Welcome to adobo-down-under!

Musings. Family. Food. Stories. Cooking. Recipes. Eating. A recipe journal. From simple Filipino dishes to challenging recipes and exciting gastronomical failures. This is for my girls to look back on for comfort, memories, laughs, love and lots of food!

Tuesday, July 12, 2011

Korean beef stew / Kalbi Chim


Mum has shared a similar recipe for this (3 years ago) which was from a book and was a bit too daunting and tedious. And then, mum found an easier way to make this classic Korean dish, without much of the hassle.  A quick and easy Korean beef stew, shared to us by a family friend.  Its great when friends share their recipes, because mum knows it has been tested and tried many many times and it works.


This is a great one pot wonder recipe.   It is great as you can drop everything in a pot and while away the time doing some other important domestic tasks deeming your attention (such as vacuuming the lounge or sorting the laundry, reading a book, water the plants!) coming back to the pot every now and then to skim it, but you let this simmer for a good 1-2 hours to let the meat become tender.  Braising is the proper method here as the meat is submerged and tenderised through a slow simmering process, in a prepared liquid.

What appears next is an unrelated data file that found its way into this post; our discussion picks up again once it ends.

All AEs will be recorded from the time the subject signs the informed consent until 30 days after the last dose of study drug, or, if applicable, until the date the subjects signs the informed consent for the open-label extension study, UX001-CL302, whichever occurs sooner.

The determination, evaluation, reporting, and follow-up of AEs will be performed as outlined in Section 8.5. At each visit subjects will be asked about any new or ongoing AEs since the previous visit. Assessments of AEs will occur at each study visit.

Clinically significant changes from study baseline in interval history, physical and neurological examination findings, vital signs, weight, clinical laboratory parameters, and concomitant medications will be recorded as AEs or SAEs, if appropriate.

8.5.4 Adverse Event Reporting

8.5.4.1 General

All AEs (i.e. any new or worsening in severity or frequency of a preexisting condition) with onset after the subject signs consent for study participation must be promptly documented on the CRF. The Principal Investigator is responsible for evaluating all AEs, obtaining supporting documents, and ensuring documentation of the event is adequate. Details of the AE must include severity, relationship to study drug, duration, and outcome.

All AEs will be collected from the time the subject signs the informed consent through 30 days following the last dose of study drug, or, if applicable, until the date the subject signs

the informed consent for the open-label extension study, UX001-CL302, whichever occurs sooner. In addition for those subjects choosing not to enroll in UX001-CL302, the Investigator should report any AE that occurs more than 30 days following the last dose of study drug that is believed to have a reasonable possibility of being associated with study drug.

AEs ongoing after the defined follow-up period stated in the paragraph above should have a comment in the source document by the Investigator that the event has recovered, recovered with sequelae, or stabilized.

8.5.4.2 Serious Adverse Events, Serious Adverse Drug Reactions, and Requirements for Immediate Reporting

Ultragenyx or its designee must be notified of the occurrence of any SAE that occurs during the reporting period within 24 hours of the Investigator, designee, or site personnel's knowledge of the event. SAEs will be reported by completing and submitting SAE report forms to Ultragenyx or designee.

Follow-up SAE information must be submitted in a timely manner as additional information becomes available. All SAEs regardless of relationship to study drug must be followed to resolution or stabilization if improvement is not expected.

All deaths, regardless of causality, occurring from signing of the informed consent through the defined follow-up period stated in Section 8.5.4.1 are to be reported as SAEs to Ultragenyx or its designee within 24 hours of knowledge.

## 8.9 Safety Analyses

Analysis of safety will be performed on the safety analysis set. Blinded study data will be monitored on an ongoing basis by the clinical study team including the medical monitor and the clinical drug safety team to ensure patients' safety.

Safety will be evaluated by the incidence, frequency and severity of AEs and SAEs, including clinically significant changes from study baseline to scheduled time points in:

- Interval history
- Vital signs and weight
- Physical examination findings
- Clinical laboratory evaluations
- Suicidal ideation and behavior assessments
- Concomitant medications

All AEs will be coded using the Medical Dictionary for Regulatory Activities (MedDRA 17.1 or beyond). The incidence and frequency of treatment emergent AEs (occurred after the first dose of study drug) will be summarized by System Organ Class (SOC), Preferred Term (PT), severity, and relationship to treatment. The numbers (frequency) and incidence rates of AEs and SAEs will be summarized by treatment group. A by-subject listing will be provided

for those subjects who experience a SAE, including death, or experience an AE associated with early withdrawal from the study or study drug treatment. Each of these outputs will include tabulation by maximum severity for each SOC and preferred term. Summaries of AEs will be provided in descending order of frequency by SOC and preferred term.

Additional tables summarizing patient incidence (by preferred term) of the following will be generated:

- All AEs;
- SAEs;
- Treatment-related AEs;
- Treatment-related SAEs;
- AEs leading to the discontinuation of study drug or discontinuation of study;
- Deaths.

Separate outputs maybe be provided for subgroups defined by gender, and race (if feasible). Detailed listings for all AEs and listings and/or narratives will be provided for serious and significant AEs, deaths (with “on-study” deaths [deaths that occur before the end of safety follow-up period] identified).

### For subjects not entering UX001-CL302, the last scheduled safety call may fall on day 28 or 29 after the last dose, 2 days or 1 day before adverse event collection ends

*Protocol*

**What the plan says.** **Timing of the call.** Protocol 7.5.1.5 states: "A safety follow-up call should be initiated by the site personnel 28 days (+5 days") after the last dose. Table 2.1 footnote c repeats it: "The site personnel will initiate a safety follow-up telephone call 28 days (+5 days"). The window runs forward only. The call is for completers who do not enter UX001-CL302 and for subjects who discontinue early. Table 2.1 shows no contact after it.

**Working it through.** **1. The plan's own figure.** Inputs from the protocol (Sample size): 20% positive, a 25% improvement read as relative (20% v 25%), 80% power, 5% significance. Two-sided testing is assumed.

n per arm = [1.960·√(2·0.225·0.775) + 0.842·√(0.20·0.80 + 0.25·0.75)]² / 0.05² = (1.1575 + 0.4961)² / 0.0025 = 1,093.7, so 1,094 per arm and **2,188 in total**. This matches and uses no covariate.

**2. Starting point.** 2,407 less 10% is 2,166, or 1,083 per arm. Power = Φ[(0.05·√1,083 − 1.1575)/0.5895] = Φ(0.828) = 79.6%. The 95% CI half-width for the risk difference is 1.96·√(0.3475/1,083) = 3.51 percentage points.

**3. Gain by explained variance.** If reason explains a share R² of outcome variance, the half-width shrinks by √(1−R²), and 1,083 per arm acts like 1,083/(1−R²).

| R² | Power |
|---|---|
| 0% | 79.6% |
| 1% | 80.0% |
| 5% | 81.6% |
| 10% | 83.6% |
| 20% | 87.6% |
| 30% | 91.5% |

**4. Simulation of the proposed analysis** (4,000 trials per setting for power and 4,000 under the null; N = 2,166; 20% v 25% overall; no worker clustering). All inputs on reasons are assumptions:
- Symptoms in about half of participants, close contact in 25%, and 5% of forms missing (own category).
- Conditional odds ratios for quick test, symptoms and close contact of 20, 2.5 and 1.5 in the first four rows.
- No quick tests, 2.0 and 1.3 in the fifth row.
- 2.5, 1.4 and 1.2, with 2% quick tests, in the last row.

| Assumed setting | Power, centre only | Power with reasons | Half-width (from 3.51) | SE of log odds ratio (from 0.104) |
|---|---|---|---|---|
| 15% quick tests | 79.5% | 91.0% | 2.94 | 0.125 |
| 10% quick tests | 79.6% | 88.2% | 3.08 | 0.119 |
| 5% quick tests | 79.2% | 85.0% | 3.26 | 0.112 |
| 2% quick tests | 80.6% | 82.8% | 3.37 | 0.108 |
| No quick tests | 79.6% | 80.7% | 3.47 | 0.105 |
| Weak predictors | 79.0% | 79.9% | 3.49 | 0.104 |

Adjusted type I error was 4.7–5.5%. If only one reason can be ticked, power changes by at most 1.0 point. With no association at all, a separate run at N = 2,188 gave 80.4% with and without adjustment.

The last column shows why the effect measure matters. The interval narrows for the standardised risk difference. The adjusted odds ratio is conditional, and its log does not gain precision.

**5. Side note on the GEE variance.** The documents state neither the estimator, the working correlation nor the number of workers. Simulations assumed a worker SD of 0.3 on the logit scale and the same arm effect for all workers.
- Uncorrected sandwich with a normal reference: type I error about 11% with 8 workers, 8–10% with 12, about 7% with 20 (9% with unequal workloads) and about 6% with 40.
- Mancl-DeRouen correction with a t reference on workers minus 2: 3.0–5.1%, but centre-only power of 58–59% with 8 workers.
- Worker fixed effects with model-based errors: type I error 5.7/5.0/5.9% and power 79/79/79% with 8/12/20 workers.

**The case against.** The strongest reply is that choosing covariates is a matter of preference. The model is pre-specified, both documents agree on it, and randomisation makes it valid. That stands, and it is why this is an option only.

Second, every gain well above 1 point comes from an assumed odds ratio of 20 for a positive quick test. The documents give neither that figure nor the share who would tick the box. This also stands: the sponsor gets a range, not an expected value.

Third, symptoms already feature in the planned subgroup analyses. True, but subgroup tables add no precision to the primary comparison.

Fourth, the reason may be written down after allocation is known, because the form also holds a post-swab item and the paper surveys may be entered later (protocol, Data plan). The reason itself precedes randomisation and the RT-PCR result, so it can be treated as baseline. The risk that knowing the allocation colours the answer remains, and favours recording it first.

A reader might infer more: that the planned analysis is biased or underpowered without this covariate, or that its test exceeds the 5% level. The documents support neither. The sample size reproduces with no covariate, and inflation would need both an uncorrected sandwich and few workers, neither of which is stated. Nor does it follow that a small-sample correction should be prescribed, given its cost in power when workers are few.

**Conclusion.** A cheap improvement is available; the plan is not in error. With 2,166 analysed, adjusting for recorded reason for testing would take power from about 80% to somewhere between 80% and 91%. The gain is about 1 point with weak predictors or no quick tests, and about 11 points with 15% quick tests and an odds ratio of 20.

To make:

1.5-2k beef ribs (cut in between the bones)

4 cups water

2 cups Kikkoman soy sauce

½  cup sugar

3 cloves garlic, minced

2-3 long chillies

2 tbsp sesame oil

1 tbsp sesame seeds, toasted 


Note: To toast sesame seeds: 
Stove top: heat a pan and light fry the sesame seeds until they turn golden.  
Oven: place sesame seeds on a baking tray and roast in the oven until golden brown.  Do not burn.  If you do, just do another batch.  The smell of burnt sesame seeds will not add a nice aroma to the dish.


Put all ingredients in a large saucepan, add the beef and bring to a boil.  Make sure the meat is submerged in the liquid.  Bring to medium heat and simmer until beef is tender. May take 1-2hours, skimming impurities and fat every now and then. 


Once meat is tender and cooked, add sesame oil and toasted sesame seeds then turn off heat.   


The sesame oil and the seeds add a rich aroma to the dish. After you add this last ingredient, the house will just perk up like a sunflower standing tall.  The smell just lingers everywhere.  When I made this, someone peeked in the kitchen and said, “what’s for dinner?  It smells YUM!”

Serve warm with rice and lots of love.

I also found a similar recipe here  for the same dish - http://homecookingrocks.com/korean-beef-stew/



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